Words & Images by Kristoffer Vaikla
Winter is different. Winter is special, in every sense. You see it approaching when the birds begin to gather. It will be even closer when the trees turn yellow and red. You know that it is not far anymore when the birds fly up, and the same once colored leaves turn brown on the ground. You wait for it on the bleak days when the trees swing in the autumn storms. You are waiting for the white carpet to cover the somber land, to grant relief whilst the dark days. And then one day, you wake up and see the first snowflake falling down from the clouds and you know that winter is here.
The Estonians consider themselves a Nordic country. This is also confirmed by the fact that winter here in this small part of the world is generally cold and harsh. This little Nordic soul has always had a place in my heart. Already as a kid, after our short summer I started to wait for Christmas. It symbolized the begin of winter and snow. Santa Claus always came along with the gifts when the land was white outside. At least I remember it that way. After Christmas, however, winter was not over, it was just starting. The time for snowmen, snow castles, and snowball fights began. As I get older, there were less snowball fights and less snow castles, but a beautiful memory of it remained.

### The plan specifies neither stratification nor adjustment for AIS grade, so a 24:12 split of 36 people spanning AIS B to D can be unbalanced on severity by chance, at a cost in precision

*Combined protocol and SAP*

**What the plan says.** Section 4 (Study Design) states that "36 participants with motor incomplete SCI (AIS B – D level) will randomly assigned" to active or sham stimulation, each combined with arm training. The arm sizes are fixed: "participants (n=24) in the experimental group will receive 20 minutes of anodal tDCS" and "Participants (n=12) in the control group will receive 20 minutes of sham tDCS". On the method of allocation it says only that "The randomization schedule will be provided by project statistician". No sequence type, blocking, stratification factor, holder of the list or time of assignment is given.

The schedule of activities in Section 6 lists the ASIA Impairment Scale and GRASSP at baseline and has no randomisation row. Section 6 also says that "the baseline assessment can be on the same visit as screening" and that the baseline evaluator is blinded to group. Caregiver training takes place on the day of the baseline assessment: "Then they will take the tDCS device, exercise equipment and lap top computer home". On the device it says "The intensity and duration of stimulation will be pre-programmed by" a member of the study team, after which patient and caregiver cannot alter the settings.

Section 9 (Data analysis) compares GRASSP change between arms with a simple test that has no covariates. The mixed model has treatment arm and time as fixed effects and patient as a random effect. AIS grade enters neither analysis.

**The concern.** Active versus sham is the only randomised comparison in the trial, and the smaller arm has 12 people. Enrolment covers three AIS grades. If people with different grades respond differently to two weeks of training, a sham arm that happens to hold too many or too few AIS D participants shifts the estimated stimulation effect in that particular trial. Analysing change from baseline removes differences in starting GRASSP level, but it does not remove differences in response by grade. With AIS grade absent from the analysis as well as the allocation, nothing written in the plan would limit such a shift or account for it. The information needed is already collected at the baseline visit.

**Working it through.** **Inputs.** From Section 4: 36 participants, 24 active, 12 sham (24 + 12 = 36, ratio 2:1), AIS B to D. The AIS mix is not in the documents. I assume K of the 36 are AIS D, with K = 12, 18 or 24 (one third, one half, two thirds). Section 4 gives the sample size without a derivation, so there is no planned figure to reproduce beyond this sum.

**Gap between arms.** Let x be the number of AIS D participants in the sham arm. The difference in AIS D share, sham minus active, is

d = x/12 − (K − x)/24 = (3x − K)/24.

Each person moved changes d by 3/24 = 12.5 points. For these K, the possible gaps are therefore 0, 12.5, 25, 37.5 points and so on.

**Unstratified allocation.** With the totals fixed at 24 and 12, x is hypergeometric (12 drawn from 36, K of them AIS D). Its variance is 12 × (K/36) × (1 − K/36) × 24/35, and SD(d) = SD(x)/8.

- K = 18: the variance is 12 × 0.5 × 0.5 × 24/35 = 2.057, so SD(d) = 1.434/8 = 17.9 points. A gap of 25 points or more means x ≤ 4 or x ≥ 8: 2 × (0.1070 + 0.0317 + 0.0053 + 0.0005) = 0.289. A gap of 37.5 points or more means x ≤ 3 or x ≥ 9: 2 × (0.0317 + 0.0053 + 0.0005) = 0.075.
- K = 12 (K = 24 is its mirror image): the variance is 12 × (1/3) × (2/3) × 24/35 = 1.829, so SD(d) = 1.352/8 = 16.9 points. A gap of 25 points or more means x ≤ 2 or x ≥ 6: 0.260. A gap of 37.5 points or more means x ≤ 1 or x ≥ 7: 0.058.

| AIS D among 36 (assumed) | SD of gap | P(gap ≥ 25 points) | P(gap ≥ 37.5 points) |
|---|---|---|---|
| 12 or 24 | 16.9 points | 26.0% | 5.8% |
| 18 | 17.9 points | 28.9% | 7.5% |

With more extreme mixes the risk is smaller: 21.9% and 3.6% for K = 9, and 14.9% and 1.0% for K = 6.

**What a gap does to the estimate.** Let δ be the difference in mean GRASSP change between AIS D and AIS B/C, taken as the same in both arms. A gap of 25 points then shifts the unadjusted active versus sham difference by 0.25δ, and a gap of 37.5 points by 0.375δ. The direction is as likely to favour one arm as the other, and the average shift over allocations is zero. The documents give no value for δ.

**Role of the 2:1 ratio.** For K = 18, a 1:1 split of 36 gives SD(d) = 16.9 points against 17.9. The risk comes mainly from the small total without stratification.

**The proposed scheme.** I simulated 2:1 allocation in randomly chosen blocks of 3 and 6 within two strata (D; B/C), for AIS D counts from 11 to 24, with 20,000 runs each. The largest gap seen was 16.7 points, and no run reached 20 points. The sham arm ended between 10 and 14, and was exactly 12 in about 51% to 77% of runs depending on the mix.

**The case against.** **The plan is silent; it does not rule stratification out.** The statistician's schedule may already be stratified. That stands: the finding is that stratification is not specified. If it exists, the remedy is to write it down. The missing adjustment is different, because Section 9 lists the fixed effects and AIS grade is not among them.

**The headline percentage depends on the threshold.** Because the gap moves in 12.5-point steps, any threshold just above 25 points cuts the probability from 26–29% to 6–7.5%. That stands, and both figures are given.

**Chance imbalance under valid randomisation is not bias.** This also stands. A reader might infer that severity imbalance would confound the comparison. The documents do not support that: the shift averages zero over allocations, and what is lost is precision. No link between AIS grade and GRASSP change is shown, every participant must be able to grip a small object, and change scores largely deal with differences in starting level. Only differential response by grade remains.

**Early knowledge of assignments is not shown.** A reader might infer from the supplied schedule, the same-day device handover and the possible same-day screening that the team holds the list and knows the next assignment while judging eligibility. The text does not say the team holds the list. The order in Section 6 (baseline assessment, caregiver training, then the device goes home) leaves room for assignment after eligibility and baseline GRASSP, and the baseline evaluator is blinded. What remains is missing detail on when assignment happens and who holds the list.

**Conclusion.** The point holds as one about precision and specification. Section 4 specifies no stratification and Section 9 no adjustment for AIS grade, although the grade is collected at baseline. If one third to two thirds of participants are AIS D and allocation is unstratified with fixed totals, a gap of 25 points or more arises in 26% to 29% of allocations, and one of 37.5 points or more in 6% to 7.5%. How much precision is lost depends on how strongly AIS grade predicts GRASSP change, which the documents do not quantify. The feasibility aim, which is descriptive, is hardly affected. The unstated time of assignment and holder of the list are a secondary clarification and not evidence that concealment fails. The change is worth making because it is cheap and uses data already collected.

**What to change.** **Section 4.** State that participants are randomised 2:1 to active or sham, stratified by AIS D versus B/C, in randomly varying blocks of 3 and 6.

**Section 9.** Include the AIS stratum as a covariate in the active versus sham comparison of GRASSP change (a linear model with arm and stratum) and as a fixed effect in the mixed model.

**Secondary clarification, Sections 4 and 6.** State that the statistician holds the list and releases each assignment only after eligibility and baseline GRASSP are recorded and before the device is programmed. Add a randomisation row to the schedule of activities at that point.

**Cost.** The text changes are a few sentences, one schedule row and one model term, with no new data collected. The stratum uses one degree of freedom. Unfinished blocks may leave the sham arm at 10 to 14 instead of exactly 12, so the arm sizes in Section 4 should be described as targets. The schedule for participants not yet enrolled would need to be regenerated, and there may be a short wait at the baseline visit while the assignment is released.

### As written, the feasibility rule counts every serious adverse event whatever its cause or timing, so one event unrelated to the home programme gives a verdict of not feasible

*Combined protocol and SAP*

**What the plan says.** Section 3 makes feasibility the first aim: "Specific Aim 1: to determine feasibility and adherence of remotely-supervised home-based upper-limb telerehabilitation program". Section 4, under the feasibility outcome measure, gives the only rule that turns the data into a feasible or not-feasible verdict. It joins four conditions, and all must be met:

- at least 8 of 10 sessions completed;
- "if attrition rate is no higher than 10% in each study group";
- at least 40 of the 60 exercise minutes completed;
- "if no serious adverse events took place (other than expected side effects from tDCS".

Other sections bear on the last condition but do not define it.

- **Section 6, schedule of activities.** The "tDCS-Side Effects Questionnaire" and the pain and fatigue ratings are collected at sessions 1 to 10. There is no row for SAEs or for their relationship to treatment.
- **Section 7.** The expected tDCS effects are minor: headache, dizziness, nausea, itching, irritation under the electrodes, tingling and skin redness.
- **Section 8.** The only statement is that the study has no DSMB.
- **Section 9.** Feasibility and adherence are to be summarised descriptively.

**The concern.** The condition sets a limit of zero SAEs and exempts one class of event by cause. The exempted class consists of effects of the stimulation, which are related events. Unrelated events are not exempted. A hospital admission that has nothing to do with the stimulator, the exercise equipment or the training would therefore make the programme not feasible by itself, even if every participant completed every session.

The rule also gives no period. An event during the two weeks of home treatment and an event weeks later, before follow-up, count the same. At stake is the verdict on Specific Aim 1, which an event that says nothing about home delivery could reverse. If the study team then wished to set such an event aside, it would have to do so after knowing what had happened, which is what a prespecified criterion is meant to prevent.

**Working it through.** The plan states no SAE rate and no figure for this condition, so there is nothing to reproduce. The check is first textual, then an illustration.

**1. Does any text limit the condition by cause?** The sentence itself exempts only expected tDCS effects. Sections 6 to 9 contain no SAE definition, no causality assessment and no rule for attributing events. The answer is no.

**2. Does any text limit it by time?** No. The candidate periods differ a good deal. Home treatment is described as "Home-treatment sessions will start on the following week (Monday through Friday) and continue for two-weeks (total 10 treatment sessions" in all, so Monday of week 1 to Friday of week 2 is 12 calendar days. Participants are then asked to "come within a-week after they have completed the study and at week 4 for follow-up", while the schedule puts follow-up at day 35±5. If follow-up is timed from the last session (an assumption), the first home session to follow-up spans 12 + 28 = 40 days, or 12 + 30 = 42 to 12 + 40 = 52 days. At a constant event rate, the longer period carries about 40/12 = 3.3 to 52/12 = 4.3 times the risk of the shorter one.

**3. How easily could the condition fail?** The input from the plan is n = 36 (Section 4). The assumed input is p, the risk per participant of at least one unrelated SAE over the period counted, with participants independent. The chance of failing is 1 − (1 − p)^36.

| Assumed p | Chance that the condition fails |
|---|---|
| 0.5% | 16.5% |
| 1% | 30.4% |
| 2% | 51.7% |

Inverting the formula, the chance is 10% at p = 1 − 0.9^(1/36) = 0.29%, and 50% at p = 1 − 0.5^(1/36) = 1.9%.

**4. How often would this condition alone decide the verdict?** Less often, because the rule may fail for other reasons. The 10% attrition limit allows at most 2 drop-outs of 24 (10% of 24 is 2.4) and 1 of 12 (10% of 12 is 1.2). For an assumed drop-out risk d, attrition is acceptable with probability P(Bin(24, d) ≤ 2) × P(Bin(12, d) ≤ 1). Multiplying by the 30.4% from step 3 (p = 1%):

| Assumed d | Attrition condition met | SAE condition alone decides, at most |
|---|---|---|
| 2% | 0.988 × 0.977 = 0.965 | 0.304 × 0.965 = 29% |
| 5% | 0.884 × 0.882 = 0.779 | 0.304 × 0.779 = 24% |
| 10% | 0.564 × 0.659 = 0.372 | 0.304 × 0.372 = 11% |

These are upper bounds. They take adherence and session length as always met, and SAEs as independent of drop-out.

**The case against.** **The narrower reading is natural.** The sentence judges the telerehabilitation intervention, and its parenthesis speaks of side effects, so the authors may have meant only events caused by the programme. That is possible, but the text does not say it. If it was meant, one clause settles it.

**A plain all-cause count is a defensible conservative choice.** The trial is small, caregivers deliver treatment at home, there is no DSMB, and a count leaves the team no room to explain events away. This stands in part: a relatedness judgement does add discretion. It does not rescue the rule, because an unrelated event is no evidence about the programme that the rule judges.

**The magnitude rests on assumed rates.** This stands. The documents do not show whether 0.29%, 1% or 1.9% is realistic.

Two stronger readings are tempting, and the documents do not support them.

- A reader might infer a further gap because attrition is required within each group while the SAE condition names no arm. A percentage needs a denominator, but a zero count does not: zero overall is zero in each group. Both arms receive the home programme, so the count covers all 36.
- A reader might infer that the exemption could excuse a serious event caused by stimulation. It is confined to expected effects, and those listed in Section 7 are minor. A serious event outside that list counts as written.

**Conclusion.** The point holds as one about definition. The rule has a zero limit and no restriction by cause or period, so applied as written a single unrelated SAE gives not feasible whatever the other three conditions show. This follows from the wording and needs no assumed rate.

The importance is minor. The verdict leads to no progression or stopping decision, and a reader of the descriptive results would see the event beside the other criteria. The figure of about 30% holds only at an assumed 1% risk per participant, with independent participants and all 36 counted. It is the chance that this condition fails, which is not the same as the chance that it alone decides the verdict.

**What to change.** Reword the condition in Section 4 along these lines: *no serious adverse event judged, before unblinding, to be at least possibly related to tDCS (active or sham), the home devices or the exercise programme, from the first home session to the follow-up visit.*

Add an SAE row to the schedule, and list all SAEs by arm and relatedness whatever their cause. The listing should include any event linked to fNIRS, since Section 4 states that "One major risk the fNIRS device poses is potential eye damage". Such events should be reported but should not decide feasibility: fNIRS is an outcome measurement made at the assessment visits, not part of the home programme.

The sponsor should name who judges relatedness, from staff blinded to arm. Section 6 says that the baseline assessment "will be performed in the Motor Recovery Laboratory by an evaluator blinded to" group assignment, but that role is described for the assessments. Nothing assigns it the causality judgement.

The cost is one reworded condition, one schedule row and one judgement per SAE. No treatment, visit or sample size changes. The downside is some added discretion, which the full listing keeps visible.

Now, besides simple joys, I am able to value everything else around me. One of the top events that I am looking forward to every winter is a trip to my summer cabin. As the daily life in the city and working pace are fast and nerve-wrecking, going to a small island on a winter trip will turn you off of that rapidness. At least for a moment. There is only snow, ice and silence. The small island of Vormsi, where about 200 people live, concedes me moments of peace. In wintertime it is a challenge to get there. It begins with a ferry ride: There are no other cars, just yours and one local resident is drinking tea in the ferry’s cafe, and then you know that you are going somewhere where there is nothing beside peace.
The barge breaks through the frozen sea, ice pieces clattering on the metal body. An hour-long ride in summer can turn into a 5 hours challenge in this tough wintertime. However, if it happens to be a real Nordic winter, then it is not rare that the ice road is open. 10km drive on the frozen sea creates an unforgettable experience. You’re excited but at the same time also scared. Everything you see is an empty field of ice that extends to the horizon. You know that under your feet there is a meters deep sea, but you only think of what is in front of you. When you arrive one way or another, your breath in deeply and feel the relaxation, all your daily troubles are left behind the frozen sea.
© all pictures Kristoffer Vaikla with kind permission
Excerpt from Vol.1 NORTLETTERS MAGAZINE print edition, available this autumn.
More about talented young Kristoffer here.
Happy easter dear readers! Take care! Melanie Kettner